The Birth of Israel
The process by which Mandatory Palestine became Israel
The British lost even more world support when they stopped the Exodus 1947, a ship loaded with 5,200 Jewish refugees sailing toward Palestine from Marseilles. Hand-to-hand fighting took place, but the Jews were overcome. The British transported the Jews back to France. At Port-de-Bouc, the Jews refused to get off the two British ships, and the French refused to force them. The British then sailed the two ships back to Hamburg, Germany, where they forced the Jews back into D.P. camps. The Exodus scandal shook the British government. Although still allied with the Arabs, the British had to admit that things were out of control. There was tremendous pressure from both the British Parliament and the United States to end the mandate.
Finally, the British invited the United Nations to make recommendations to solve the Palestinian problem. They still hoped that the United Nations would recommend that the British retain control of the area.
After many debate and compromises, the United Nations Special Committee on Palestine (UNSCOP) recommended an Arab state and a Jewish state. The Jews would get most of the coastal plain, with Jaffa being an Arab island. They would also get the Yizrael and Hulah Valleys [fertile valleys located in the north] and much of the Negev [a southern, arid region bordering Transjordan and Egypt and containing access to the Red Sea via the Gulf of Eilat]. The rest of the [land] would be Arab. Jerusalem would be an international city.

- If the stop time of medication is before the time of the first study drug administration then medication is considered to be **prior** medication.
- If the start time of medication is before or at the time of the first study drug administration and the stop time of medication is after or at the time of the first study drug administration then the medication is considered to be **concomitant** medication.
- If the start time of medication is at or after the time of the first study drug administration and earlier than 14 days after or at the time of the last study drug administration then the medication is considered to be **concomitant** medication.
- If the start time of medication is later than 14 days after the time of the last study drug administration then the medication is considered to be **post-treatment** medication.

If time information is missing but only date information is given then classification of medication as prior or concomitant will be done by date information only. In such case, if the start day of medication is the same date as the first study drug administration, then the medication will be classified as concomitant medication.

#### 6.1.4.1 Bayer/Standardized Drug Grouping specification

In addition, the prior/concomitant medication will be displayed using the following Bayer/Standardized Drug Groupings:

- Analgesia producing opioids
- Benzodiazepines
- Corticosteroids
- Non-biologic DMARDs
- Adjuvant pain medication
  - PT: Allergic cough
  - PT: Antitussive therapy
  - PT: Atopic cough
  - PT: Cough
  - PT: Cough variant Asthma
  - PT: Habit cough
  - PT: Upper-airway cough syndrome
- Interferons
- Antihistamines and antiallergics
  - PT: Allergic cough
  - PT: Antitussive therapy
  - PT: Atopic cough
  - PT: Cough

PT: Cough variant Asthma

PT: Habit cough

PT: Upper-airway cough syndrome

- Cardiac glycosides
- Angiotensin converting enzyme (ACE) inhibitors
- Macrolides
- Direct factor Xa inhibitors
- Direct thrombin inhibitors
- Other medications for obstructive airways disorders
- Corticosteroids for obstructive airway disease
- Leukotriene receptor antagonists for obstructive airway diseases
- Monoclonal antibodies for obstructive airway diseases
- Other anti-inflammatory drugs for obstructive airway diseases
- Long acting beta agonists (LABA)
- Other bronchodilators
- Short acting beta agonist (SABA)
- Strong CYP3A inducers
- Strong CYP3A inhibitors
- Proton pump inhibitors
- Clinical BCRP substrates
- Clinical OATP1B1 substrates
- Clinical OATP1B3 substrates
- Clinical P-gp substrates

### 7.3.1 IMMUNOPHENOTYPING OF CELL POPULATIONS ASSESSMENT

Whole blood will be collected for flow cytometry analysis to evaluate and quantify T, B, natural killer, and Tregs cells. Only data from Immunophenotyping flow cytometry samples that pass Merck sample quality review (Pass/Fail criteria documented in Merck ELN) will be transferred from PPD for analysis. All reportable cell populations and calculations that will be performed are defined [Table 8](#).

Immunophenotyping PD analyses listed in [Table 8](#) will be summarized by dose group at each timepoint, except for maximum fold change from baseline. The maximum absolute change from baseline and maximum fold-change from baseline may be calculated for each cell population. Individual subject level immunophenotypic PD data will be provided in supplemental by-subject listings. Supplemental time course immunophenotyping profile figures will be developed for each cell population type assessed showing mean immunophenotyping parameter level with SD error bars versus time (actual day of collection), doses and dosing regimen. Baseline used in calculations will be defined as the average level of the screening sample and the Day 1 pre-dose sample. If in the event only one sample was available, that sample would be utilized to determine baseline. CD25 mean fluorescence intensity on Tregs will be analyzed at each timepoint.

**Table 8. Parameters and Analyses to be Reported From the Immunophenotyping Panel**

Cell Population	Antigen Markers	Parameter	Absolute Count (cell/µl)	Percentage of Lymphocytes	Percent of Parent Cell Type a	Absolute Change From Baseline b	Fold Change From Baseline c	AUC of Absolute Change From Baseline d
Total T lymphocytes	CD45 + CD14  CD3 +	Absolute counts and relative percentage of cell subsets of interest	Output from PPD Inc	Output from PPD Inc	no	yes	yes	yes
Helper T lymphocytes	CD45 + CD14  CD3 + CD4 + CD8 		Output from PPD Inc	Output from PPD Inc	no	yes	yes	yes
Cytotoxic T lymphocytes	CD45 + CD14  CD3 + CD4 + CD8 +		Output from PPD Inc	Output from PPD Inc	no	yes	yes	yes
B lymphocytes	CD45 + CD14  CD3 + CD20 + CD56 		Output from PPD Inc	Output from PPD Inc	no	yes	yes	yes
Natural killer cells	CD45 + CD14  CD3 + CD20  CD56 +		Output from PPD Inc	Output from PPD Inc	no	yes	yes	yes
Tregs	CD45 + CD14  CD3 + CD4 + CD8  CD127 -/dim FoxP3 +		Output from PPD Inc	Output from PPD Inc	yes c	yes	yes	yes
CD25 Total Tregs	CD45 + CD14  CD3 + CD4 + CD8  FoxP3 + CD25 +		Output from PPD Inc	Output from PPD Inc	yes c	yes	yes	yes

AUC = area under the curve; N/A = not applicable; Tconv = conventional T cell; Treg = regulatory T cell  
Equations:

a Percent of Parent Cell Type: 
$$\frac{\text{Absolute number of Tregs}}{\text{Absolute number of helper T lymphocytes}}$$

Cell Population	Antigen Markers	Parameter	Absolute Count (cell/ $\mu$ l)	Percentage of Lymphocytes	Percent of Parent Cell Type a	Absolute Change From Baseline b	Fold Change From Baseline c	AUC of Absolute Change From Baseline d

(An interesting note: There is a story, verified by Mrs. Nelson Glueck, that Dr. Nelson Glueck, the late president of Hebrew Union College, played a central role in convincing the Yishuv to insist on getting the Negev. It looked like a very unappealing place. The Jews had succeeded in founding some small settlements in the northern desert, but the barrenness of the region was depressing. Most were convinced that the Negev couldn’t be made fertile.
Dr. Glueck was responsible for finding the Nabatean ruins in the Negev, convincing him that, given enough water, the Negev could be made fertile. He talked to Chaim Weizmann into it, and Israel got the large tract of apparent wasteland. Today agricultural settlements can be found all over what used to be desert.)
On November 29, 1947, by 133-13 majority, the United Nations voted that, beginning on May 15, 1948, if the Yishuv agreed [and it did], there would be two independent states in Palestine, and the British mandate would end.
Video courtsey of Jewish Television Network.
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